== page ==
Please note: The release form only covers the final published video, we do not keep the images or any other story development items – those belong to the storyteller, as does the finalized story, and we are granted permission to use those stories per the release form.
This is only a snippet of what makes a good facilitator, and will talk more about Ethics in Storytelling again.
Long live storytelling! Laura
As a storytelling guide (facilitator), you encounter all kinds of stories and to cause no harm in your story work. Sometimes with some of those stories emotions happen, and you as the facilitator need to ensure you provide safe space for all, resources, and help if need be.
If you are not comfortable with strong emotions, certain
topics, and being able to hold safe space for all the storytellers, maybe being
a storytelling guide is not for you, and that’s OK.
There is so much you have to consider when you decide to step
into this type of facilitation role; besides handling strong emotions, your
language, including your body language, needs to be as neutral as possible, and
you don’t offer advice, but instead, ask questions to help guide the
conversation. There is also power dynamics within your group you need to be
aware of as well as cultural diversity to think about.
You also have to realize it’s not about you. Being a
facilitator is NEVER about you, it’s about the learners, the storytellers, and the
stories. You also need to understand and respect that each storyteller brings something
to the table – so the learning process is dynamic, a 2-way process, and not
about how much you know or about your stories.
For me, being a storytelling guide has been one of the
greatest works I’ve been honored to participate in. I’ve been facilitating
digital storytelling workshops for 10+ years and my story facilitating skills continues
to grow as I learn something new with every workshop I’ve done Y and it is something I hope to do for a long-time to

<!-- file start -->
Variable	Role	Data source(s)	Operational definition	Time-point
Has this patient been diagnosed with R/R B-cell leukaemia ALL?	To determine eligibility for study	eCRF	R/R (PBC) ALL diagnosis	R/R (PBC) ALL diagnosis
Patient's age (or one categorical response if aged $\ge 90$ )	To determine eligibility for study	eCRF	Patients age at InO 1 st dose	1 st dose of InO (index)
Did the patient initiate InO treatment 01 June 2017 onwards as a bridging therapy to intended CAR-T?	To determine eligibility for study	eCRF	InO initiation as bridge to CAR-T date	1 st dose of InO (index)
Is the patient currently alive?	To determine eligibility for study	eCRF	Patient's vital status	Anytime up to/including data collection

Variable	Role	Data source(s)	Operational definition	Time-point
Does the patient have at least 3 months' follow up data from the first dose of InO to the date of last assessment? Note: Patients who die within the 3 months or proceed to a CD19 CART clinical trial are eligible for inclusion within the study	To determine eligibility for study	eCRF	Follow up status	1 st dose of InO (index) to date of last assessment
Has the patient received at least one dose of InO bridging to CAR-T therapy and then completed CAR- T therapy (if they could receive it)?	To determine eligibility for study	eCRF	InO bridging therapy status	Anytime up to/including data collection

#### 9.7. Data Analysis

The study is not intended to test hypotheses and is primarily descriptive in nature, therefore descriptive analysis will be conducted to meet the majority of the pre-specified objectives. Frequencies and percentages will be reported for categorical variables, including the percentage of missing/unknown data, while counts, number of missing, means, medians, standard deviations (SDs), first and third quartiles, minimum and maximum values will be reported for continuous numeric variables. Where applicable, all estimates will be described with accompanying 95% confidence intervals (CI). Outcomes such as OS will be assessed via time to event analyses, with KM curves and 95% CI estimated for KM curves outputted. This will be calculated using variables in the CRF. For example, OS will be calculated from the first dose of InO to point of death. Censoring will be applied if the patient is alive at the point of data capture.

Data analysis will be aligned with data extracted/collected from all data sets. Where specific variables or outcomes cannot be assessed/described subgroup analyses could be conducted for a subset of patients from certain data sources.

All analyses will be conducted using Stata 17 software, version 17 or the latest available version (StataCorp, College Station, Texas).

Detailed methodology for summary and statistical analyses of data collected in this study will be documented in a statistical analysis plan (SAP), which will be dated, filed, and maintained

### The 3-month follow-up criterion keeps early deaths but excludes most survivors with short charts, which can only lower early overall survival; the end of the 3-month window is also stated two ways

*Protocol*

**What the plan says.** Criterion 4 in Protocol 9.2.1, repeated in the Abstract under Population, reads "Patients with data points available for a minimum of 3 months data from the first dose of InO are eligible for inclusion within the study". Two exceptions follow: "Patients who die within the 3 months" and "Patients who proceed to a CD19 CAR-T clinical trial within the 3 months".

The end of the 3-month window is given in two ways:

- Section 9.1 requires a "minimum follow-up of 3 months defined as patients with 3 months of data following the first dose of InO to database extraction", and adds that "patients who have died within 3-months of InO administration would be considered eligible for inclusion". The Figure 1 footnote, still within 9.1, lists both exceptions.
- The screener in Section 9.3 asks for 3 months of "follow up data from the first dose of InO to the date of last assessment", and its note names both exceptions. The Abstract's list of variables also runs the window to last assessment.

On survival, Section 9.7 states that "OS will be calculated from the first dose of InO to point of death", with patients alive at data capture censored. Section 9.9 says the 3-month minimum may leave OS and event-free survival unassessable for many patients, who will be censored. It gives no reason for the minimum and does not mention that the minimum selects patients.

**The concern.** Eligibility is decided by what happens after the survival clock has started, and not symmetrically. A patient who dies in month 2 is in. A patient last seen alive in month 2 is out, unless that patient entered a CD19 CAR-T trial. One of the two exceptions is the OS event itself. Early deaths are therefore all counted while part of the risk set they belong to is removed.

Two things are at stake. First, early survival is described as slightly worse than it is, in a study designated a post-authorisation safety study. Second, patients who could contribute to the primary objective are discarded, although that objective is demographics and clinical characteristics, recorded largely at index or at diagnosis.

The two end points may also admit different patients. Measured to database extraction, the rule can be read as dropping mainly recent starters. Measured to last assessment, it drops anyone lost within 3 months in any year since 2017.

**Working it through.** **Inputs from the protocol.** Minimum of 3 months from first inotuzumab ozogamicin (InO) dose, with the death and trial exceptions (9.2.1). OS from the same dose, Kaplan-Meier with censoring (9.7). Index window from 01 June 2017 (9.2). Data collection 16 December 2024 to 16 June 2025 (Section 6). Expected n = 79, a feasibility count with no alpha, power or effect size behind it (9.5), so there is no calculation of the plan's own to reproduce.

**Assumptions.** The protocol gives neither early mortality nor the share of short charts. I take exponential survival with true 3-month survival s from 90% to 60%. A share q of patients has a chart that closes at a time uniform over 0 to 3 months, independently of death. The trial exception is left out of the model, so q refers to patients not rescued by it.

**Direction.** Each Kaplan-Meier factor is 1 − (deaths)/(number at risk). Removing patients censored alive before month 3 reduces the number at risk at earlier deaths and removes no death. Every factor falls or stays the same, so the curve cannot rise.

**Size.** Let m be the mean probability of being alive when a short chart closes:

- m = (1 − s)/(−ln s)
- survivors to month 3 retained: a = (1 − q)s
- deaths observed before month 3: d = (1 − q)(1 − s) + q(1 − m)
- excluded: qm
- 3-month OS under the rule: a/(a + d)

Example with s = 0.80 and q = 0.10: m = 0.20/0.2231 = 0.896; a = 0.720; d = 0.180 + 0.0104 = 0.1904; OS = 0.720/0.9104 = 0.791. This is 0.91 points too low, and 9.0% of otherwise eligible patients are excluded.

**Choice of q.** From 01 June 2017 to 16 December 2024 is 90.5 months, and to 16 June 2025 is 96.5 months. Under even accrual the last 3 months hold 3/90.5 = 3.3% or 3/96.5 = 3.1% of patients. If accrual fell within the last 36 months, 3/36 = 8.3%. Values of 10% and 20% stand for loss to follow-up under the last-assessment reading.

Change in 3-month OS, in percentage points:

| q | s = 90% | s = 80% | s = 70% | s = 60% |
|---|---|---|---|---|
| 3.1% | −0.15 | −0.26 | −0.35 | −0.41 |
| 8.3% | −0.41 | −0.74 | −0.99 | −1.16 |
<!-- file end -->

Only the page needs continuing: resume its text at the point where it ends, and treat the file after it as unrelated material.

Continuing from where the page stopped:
come. If I cannot be a storytelling facilitator, then let me continue to be a
story keeper or carrier and continue to honor the story and storytellers I’ve
Here’s some resources to help you think about before you
facilitate a story workshop:
Not a link but you should look at your state’s requirement,
and your organization’s requirement for “Mandated Reporting” there’s somethings
you may hear that require you contacting public safety officials, such as Elder
abuse or child abuse.
This is by no means a complete list, just things to help you
think about as you start your storytelling journey, and to help you think about
what kind of training you’ll need before guiding your first story workshop.
Story on peeps, story on.
Telling Through Story
Once upon a time, we shared our stories as a way to share our knowledge to help us all go forward together, to learn, to know what was safe and acceptable, and what wasn’t. It was the way we grew as people and survived. We shared our stories, we heard them, helped where needed, and we all moved on. It provided a cultural framework for sharing our ways of being.
Stories had many purposes in our communities:
Established origin of life and values
Education and life lessons
Structure to our lives – understand our place in the world
There are many other purposes of story that have been used in our communities, however for many years, we were silenced and were not able to share our stories. Silence then became a way of survival, of showing strength, of hiding shame, of silencing our way of being.
We need to share our stories to help our communities and those who will come after; to once again learn from our stories, honor our stories, and help us all grow forward.